Lionel Richie’s “Dancing on the Ceiling” is still a really crappy song.

Lionel Richie’s “Dancing on the Ceiling” is still a really crappy song.

Rated 4.0

Spider-Man proves that putting a comic book geek in charge of your major Marvel superhero franchise is a very good thing.

Director Sam Raimi actively campaigned for the job to direct Spidey’s first foray into big-screen action, a job that seemed destined for James Cameron at one time. Raimi got the gig, and his film is a snappy, zippy take on the web-slinger that will delight comic fanatics and those less acclimated as well. The film owes a large percentage of its success to Raimi’s whiplash style and a wonderful performance in the title role.

Tobey Maguire, who cut his teeth in decidedly non-action films like The Ice Storm and Cider House Rules, is nonetheless perfectly cast as Peter Parker, the high school nerd who’s bitten by a super-spider and given arachnid sensibilities. Maguire creates a character of great dimensions, and the ability to fly around via webs sprouting out of his wrists is just one of those dimensions. Maguire joins the company of Christopher Reeve and Michael Keaton, actors who hit all the right notes in portraying a beloved superhero. (When considering Keaton, you have to dismiss that first time he said, “I’m Batman.” That sucked.)

This first film, in what will likely be a series, works as a nice setup, telling the story of how Parker attained his powers and how Norman Osborn (Willem Dafoe) became Spidey’s arch nemesis, the Green Goblin. Dafoe puts forth remarkable work, showing Osborn’s descent into deranged schizophrenia through wonderfully staged conversations with himself. Unlike past comic book villains, Dafoe’s Green Goblin is a sympathetic character, with Osborn literally held captive within his body by his monster personality. It’s a great, sick twist, and Dafoe makes it fascinating.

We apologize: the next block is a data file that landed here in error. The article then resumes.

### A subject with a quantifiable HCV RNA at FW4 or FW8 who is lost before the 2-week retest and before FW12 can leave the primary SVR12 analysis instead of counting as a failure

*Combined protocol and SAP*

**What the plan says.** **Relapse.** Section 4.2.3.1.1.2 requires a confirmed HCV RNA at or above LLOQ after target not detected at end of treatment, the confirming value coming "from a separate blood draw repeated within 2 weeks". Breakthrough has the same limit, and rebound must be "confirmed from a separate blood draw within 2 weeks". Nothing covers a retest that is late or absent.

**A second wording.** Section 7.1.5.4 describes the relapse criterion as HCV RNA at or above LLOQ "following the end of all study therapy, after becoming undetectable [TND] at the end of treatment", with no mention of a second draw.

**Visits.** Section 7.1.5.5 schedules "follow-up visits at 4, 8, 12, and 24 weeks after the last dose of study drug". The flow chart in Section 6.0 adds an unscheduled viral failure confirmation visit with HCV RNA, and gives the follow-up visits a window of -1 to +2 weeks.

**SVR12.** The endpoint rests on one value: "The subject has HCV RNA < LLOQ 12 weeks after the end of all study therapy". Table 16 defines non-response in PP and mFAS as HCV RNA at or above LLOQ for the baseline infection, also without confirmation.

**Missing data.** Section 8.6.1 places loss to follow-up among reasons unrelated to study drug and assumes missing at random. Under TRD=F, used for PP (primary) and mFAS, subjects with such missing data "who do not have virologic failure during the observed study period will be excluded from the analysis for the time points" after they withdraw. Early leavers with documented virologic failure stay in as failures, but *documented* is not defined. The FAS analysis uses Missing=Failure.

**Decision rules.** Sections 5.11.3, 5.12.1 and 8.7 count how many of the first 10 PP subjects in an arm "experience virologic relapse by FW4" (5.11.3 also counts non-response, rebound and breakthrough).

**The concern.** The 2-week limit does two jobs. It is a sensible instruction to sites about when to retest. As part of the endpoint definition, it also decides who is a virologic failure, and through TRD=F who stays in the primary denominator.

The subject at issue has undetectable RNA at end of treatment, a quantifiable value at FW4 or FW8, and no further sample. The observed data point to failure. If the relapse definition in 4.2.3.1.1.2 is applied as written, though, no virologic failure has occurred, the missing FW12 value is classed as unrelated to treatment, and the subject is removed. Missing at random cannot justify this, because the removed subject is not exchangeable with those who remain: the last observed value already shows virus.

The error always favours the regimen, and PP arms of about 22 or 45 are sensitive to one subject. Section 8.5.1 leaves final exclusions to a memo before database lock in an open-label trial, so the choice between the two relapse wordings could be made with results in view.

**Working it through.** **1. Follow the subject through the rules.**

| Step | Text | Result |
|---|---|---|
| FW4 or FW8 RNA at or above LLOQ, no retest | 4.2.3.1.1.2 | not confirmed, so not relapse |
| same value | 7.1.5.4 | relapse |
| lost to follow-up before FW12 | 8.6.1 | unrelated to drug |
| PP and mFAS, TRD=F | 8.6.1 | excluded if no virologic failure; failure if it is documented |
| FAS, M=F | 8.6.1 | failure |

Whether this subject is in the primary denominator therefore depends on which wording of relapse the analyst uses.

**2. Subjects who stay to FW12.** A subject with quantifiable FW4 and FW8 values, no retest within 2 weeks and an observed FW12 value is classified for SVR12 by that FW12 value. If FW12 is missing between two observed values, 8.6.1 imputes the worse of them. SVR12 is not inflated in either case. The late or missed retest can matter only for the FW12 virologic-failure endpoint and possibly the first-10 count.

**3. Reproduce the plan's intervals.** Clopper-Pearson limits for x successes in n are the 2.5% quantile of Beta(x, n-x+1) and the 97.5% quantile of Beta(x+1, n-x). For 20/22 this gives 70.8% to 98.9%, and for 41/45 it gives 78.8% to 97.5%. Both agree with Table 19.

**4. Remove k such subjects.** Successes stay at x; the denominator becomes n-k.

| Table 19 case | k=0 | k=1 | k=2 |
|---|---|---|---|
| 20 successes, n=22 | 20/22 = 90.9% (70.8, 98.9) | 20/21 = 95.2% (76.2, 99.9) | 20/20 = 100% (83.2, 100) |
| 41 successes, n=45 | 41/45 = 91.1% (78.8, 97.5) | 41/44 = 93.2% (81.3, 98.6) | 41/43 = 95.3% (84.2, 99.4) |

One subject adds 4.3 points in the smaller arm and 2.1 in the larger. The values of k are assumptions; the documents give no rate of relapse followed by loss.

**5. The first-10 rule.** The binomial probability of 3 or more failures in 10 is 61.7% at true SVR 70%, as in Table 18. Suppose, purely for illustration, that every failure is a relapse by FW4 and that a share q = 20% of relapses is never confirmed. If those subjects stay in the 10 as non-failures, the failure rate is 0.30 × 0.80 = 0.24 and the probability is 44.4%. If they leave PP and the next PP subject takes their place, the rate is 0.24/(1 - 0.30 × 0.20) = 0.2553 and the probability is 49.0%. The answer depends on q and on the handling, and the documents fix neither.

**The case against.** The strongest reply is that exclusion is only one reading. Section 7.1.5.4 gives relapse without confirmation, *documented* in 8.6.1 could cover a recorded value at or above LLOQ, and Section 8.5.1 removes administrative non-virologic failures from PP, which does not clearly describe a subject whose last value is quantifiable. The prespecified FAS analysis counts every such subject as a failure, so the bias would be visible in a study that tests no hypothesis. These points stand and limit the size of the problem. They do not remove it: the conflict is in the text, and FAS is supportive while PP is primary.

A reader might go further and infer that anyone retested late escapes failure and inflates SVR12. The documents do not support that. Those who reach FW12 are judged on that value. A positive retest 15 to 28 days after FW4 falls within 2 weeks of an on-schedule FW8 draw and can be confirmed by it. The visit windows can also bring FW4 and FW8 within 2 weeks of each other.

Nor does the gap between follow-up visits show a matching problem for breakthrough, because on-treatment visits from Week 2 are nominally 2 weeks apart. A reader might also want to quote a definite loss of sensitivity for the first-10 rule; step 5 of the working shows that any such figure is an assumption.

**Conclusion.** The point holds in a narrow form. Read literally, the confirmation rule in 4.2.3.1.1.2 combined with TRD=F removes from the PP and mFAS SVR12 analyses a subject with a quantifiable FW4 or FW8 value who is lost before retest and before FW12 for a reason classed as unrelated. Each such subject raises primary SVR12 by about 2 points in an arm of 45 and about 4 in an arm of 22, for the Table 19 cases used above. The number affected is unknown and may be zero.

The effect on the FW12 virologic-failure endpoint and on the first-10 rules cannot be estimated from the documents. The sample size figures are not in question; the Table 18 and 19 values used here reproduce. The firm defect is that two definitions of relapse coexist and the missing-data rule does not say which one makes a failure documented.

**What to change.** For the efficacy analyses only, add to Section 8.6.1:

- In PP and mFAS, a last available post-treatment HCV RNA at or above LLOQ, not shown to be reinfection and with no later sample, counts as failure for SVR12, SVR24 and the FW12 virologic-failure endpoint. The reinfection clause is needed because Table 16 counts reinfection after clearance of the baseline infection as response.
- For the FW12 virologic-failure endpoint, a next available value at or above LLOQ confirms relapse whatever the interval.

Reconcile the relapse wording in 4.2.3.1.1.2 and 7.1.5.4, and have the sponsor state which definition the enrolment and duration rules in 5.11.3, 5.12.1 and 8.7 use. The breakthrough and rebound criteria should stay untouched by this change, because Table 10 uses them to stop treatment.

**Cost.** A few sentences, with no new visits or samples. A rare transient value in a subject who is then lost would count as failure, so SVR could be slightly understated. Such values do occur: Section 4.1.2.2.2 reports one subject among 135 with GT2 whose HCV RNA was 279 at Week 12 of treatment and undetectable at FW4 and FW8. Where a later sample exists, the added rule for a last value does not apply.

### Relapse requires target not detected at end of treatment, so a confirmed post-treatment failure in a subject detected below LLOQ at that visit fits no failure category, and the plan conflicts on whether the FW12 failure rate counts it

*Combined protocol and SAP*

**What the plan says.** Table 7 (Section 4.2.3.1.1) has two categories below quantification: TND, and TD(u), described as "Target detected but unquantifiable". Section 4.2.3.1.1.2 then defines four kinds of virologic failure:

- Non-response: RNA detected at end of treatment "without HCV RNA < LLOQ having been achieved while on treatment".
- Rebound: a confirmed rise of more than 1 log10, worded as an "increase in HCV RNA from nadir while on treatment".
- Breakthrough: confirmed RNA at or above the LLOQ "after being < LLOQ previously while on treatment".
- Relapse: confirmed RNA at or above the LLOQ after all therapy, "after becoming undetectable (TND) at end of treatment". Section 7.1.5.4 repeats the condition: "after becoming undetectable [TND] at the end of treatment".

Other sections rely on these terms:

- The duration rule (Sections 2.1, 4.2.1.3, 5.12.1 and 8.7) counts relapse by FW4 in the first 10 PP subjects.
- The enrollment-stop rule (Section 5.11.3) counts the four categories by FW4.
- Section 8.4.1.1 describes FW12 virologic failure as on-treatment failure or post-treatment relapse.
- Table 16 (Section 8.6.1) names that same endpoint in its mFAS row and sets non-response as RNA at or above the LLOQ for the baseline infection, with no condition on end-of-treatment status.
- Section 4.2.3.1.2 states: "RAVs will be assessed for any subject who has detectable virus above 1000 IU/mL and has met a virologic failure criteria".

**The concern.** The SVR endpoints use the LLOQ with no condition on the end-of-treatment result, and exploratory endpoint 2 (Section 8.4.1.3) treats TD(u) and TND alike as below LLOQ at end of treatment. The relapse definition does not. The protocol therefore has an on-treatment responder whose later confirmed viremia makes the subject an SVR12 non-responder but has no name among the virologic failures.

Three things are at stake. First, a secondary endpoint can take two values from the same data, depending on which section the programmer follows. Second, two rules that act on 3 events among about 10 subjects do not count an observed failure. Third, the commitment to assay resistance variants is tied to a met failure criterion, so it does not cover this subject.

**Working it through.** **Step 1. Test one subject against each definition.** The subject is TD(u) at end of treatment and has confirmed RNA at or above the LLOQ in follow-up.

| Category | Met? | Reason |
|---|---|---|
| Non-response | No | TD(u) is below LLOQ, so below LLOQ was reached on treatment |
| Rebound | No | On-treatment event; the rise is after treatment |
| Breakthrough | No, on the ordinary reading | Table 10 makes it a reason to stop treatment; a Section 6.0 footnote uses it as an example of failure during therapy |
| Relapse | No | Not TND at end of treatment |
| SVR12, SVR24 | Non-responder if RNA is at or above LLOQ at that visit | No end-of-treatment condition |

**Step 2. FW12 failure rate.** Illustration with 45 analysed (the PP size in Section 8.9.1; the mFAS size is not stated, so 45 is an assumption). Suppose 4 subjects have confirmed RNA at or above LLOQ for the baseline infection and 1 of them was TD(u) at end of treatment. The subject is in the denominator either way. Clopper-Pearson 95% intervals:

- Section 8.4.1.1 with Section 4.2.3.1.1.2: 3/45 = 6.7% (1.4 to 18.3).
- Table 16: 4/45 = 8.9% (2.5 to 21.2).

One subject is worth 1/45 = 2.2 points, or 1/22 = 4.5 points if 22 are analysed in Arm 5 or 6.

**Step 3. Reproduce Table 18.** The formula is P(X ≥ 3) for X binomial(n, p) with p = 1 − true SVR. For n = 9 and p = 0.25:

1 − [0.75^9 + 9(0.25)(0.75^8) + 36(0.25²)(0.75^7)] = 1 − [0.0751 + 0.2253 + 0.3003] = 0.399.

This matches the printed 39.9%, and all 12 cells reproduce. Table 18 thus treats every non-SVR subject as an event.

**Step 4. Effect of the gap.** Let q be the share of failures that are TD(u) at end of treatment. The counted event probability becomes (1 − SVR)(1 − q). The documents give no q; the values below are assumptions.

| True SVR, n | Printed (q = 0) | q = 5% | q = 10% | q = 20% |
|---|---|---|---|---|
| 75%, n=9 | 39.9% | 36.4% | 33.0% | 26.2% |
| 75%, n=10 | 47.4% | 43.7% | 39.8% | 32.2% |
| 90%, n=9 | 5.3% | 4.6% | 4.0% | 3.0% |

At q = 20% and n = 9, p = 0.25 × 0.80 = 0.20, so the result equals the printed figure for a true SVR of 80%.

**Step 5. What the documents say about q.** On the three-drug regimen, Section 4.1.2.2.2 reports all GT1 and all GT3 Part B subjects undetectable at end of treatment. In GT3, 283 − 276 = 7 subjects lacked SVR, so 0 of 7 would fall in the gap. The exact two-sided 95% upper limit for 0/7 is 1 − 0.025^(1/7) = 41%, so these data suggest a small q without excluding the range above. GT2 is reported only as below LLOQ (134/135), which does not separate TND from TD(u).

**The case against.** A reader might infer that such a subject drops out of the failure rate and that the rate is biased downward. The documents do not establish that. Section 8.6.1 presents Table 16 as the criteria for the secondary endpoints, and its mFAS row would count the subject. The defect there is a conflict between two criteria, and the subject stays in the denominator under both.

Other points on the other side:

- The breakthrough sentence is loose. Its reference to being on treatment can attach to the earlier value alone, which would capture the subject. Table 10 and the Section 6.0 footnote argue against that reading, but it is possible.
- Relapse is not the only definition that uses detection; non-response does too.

The film also features a cute love story, with Maguire’s Parker admiring Mary Jane (a sweet Kirsten Dunst) from afar. Some of the love story stuff is a bit goofy, but when it’s remembered that this is a comic book film, the cheese is often forgivable. A love triangle (or square, actually) among Parker, Spider-Man, Mary Jane and Harry Osborn (James Franco), Norman’s son and Parker’s best friend, gets a little more attention than the story needed.

The special effects looked a bit extreme in the television commercials, but taken within the context of the film and Raimi’s style, Spider-Man’s cartoonish, sleek motion fits nicely. Spider-Man in flight bends and floats in ways that seem physically impossible, but it’s acceptable given the film’s overall presentation. The film is set in Manhattan, but it clearly is a comic book world.

Huge praise is deserved for the designer of the Spidey suit, a look that is faithful to the comic books, with a newly toned Maguire filling the thing with authority. In fact, any of the naysayers who thought Maguire would be a softy in an action hero role are in for a big surprise at the way he has transformed himself for the part. He’s retained that same sad puppy aura, but now he looks like he can kick major ass, and he does.

I don’t know if there was a better director for this film than Raimi, the man responsible for the Evil Dead films, which were brilliant examples of comic horror and action. In a moment where Parker’s Aunt May (Rosemary Harris) is attacked by the Goblin in a windstorm, you know this film was made by the guy who did Army of Darkness (Evil Dead 3).

With the release of Spider-Man, a stellar start for a promising series, this summer’s blockbuster season is already off to a better start than last year’s. With Maguire and Raimi already secured for a sequel, your friendly neighborhood Spider-Man seems to be in very good hands.